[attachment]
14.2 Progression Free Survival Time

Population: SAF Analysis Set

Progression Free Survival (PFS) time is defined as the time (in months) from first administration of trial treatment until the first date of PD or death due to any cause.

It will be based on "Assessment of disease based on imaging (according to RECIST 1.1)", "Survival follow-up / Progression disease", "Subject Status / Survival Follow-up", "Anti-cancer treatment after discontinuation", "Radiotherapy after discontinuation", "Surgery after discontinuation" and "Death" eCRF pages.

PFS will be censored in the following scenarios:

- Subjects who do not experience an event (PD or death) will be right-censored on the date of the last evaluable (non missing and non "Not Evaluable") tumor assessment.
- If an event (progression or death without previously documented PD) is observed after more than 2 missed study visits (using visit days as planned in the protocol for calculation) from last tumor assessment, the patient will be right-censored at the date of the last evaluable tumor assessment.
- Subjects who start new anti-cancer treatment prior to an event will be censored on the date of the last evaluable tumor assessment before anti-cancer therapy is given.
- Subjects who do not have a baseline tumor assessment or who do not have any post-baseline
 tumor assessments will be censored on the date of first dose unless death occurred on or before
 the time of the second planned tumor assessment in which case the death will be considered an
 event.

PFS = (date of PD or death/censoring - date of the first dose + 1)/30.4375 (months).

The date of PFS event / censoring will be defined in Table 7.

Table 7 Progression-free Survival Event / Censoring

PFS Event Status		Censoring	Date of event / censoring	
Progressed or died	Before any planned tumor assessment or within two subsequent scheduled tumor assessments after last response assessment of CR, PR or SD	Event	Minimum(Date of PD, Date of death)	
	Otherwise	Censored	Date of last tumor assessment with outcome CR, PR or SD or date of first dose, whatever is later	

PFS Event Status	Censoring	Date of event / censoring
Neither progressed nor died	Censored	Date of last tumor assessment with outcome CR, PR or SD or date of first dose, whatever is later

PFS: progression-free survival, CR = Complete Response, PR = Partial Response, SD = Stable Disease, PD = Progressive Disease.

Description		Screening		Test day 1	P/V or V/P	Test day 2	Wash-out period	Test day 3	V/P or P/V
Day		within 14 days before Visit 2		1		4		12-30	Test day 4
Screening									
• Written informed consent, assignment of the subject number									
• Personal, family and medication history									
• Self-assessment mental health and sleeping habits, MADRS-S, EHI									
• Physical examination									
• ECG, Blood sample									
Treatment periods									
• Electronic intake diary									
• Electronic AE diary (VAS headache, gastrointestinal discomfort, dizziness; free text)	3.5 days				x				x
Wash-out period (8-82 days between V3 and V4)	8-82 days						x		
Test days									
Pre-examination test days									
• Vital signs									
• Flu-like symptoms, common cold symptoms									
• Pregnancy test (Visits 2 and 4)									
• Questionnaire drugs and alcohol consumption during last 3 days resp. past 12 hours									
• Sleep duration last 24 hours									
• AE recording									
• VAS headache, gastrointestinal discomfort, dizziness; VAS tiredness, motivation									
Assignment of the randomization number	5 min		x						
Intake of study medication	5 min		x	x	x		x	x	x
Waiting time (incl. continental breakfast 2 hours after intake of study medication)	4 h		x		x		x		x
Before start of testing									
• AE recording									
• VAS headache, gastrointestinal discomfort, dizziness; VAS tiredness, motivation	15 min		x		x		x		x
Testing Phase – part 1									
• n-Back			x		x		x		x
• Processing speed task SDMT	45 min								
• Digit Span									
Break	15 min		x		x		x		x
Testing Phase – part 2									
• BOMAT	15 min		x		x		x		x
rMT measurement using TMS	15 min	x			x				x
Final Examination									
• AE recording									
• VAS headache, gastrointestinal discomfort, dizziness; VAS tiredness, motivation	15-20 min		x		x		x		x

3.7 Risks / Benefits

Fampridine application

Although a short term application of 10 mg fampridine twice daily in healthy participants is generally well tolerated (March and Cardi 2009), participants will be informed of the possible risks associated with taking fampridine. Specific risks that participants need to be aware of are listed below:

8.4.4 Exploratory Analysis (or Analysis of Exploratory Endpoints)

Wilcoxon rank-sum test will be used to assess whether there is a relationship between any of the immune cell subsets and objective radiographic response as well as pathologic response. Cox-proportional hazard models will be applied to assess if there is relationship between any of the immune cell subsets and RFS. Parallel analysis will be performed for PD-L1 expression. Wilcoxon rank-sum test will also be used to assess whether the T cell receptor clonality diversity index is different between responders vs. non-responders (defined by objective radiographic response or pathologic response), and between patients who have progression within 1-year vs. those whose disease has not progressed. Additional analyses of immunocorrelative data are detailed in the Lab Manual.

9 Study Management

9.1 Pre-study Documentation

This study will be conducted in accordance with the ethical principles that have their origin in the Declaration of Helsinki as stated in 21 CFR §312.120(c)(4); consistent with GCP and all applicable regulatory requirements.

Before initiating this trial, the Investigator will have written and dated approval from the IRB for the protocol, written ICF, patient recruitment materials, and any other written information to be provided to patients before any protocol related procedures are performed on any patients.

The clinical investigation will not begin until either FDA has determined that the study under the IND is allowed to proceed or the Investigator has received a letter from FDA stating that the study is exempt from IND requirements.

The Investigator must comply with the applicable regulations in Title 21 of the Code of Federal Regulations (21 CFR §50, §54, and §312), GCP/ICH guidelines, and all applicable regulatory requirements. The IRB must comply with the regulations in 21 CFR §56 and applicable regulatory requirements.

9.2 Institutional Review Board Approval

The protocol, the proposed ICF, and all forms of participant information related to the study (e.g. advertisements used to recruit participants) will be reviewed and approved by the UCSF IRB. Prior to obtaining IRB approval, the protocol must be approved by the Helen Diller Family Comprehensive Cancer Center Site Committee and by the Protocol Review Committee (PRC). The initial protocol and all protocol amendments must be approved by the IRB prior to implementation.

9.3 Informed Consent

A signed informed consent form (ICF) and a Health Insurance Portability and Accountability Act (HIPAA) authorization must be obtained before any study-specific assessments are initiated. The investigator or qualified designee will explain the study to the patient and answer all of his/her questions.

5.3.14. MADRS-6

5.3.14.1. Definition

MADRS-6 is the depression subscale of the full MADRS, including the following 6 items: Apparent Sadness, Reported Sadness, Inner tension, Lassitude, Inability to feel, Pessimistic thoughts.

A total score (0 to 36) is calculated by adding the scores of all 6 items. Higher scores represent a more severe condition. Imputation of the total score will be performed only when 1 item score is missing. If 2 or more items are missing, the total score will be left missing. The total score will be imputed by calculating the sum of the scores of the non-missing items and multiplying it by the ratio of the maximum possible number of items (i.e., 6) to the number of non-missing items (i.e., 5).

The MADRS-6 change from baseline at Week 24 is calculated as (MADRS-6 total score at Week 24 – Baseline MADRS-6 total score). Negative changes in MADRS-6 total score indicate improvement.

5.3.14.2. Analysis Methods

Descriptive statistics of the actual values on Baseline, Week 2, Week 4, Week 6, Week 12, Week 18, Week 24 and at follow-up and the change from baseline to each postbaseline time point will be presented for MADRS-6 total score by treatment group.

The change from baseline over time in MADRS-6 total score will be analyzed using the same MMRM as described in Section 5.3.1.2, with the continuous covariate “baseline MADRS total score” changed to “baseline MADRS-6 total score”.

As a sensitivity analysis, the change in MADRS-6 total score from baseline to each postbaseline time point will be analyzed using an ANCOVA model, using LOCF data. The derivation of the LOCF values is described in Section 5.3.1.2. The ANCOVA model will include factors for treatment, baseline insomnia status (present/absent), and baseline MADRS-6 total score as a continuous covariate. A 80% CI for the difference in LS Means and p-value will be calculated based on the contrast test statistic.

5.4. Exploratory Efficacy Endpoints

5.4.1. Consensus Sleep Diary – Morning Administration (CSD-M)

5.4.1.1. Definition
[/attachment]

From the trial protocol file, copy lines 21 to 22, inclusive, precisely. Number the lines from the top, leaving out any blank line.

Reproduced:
PFS: progression-free survival, CR = Complete Response, PR = Partial Response, SD = Stable Disease, PD = Progressive Disease.

Description		Screening		Test day 1	P/V or V/P	Test day 2	Wash-out period	Test day 3	V/P or P/V